The English Language is delightfully quirky. Here are some fun facts about it to use as a base for classroom activities with intermediate and advanced learners. Fact One: English changes all the timeLanguages evolve and English is no exception. One-quarter of the words in the full Oxford dictionary are classed as obsolete. Strewth! That only leaves about 175,000 for everyday conversation. Fact Two: Foreigners can find English hard to understandGood luck trying to translate this without a good slang dictionary. English is enriched by slang, and I say enriched deliberately since it's colourful and fun, although not perhaps everyone's cup of tea, and certainly one would endeavour not to use it in the presence of the Queen. I was down the pub having some nosh when I noticed this nutter going in and out the loo. I said to my mate: "Bet you a tenner there's something well dodgy going on there." "I should mind your beeswax" he replied, "I'm off to Bedfordshire." Just as the nutter was going back into the loo, Bob's your uncle, the Fuzz arrived. Gobsmacked, my mate fell off his stool (actually I think he was plastered). "Keep your hair on," I said. "The coppers are here for him, not you." A classroom activity could be to work on different paragraphs like the above in small groups and provide a translation in proper English!Classroom activitiesFor a classroom activity, let students guess and rewrite this passage, then read out their version to the class. The class vote for the funniest rendition, or the best, or the most imaginative. Next, let students use dictionaries to work out the true meaning of the passage and share with others.Less radical than slang for the English language classroom are metaphors and similes. The English are champions for quirky metaphors. While the French say it's raining ropes, the Spanish say it's raining jugs, the Italians say it's raining like a shower, all of which give a good visual on very heavy rain, the English say it's raining cats and dogs. Where did they come from? Call my bluff definitions is a fun language game to work with metaphors and help expand a student's knowledge of English. Check the resource box for a link to language learning activities. Fact Three: It gets worse...even native speakers can find English hard to understandIf slang wasn't enough the English language has further ways to confuse the intrepid learner. While French has 'Verlan', where words are said backwards, so femme becomes meuf, English has rhyming slang, a language understood by some East Londoners and a few other people in the know! If you don't want to die stupid use your loaf and take a butcher's at Wikipedia, where rhyming slang is explained in full. Words that rhyme are used instead of the original word, so wife became trouble and strife. The longer phrase is then shortened to just the first word, so wife became trouble. The phone became the dog and bone, and that in turn became the dog. So if you plan to spend longer than planned down the pub, for Pete's sake get your trouble on the dog and let her know! Fact Four: Much of English is foreign anyway.The English Language is an eclectic mix of Indo-European, old Norse, Greek, Latin, German, French...(and other sources). Many every day words come from afar, such as jodhpurs after the Indian city, chocolate from Aztec, anorak from Eskimo, aficionado from French, embargo from Spanish and so on. To this day new words are being added from diverse sources and goodness only kwz if txt language will be added, OMG I hope not, TIME, CU Wordsworth. To think that the rest of the world are also using these acronyms, I mean can't they think up their own? Fact Five: English spelling and pronunciation can be maddeningWith as many exceptions as there are rules good luck to the teacher trying to explain why the same letters 'ough' have three different pronunciations. 'Go through the pigsty and put the feed in the trough under the bough.' Fact Six: English is only spoken as a native language by 5% of the world.Should we all be learning Chinese and Spanish before English? Not according to the UN, at least for the moment, where English and French are the working languages, even though only 1% of the world speaks French! LOL! To help your students have more fun lessons, try my best-selling classroom activities book. There is plenty there for every teacher wanting to get students more involved. You can get my book in paperback (see Amazon for book reviews) or directly from me in an instant PDF download.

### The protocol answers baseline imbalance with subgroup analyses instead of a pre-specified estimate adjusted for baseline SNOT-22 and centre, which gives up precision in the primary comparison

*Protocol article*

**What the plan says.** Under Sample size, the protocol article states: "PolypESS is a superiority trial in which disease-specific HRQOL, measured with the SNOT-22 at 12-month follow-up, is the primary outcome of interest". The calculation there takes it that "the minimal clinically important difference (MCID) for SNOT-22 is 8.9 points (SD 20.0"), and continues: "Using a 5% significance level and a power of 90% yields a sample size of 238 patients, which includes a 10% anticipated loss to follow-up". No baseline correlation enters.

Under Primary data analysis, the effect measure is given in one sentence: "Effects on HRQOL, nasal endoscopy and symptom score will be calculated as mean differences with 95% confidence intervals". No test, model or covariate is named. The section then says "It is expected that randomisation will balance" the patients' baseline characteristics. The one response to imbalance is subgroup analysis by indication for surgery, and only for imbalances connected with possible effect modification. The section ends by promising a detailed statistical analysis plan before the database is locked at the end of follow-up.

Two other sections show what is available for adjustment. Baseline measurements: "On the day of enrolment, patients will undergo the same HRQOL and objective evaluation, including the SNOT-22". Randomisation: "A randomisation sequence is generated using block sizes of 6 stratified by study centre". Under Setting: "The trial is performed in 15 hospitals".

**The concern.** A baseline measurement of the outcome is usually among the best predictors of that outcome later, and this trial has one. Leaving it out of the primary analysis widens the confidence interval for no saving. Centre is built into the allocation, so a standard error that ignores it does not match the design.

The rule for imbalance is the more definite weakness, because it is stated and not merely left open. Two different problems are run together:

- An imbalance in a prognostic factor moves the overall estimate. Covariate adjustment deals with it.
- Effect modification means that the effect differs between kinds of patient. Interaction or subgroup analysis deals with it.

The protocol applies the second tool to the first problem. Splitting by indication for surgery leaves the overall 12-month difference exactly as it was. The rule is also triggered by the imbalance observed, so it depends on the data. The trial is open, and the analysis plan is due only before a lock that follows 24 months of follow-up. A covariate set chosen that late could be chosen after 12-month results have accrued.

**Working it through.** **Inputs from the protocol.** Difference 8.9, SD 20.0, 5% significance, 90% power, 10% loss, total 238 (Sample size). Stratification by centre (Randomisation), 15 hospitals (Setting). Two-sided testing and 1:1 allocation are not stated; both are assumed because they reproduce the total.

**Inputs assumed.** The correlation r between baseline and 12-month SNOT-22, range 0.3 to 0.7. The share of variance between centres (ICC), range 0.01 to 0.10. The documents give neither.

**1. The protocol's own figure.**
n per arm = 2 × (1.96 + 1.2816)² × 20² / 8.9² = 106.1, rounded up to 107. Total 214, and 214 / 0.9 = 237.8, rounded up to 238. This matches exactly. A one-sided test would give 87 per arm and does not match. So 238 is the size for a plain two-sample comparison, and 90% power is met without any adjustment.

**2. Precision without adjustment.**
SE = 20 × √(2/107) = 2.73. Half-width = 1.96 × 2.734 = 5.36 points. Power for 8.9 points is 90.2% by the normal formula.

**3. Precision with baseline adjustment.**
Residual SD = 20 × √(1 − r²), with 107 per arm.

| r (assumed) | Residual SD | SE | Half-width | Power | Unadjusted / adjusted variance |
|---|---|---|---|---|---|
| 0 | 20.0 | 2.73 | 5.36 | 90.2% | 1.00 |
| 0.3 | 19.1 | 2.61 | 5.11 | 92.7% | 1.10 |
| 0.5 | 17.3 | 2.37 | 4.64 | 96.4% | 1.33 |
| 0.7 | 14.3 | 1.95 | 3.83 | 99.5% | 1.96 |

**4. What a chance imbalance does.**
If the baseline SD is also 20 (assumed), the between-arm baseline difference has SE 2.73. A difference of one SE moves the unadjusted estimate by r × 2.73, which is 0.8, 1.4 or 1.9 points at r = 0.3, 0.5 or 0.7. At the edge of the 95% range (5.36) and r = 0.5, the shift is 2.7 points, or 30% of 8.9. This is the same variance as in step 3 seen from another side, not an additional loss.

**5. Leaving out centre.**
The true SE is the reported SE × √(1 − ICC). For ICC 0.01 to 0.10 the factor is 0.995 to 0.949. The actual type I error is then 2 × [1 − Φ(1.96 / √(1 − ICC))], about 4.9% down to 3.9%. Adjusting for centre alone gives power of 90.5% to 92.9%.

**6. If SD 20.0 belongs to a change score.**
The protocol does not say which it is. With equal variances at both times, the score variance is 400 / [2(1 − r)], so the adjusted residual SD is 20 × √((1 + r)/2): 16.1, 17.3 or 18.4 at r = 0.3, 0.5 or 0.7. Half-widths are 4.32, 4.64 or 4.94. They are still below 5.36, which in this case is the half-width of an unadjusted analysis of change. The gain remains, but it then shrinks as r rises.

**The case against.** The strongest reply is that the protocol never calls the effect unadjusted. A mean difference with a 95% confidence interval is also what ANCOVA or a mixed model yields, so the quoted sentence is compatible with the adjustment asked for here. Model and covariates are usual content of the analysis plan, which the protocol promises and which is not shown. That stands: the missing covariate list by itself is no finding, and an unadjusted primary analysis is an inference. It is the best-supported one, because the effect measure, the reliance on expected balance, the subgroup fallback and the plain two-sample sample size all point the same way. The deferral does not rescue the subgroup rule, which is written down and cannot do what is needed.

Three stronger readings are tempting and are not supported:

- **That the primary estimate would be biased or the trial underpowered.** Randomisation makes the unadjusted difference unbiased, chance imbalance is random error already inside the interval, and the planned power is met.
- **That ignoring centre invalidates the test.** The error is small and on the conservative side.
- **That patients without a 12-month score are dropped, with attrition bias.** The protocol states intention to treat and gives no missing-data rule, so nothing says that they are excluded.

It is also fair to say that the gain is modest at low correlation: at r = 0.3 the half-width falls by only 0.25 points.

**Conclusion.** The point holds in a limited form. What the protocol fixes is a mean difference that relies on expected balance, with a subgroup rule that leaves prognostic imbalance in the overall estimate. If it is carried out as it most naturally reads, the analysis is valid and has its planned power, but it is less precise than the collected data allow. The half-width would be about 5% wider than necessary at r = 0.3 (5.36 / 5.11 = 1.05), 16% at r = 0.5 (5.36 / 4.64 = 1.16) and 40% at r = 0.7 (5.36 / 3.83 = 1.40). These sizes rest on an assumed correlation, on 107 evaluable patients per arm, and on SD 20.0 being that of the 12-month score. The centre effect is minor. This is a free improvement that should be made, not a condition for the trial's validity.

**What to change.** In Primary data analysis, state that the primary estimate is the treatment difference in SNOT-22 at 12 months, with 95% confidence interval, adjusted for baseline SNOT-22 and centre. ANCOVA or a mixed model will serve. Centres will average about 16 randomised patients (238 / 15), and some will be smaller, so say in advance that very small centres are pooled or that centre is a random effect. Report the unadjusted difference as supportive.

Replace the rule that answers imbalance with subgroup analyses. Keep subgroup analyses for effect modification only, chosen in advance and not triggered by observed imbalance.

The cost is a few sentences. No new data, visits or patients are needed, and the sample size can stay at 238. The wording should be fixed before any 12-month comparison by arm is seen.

grammar games for teenagers
2 December 2019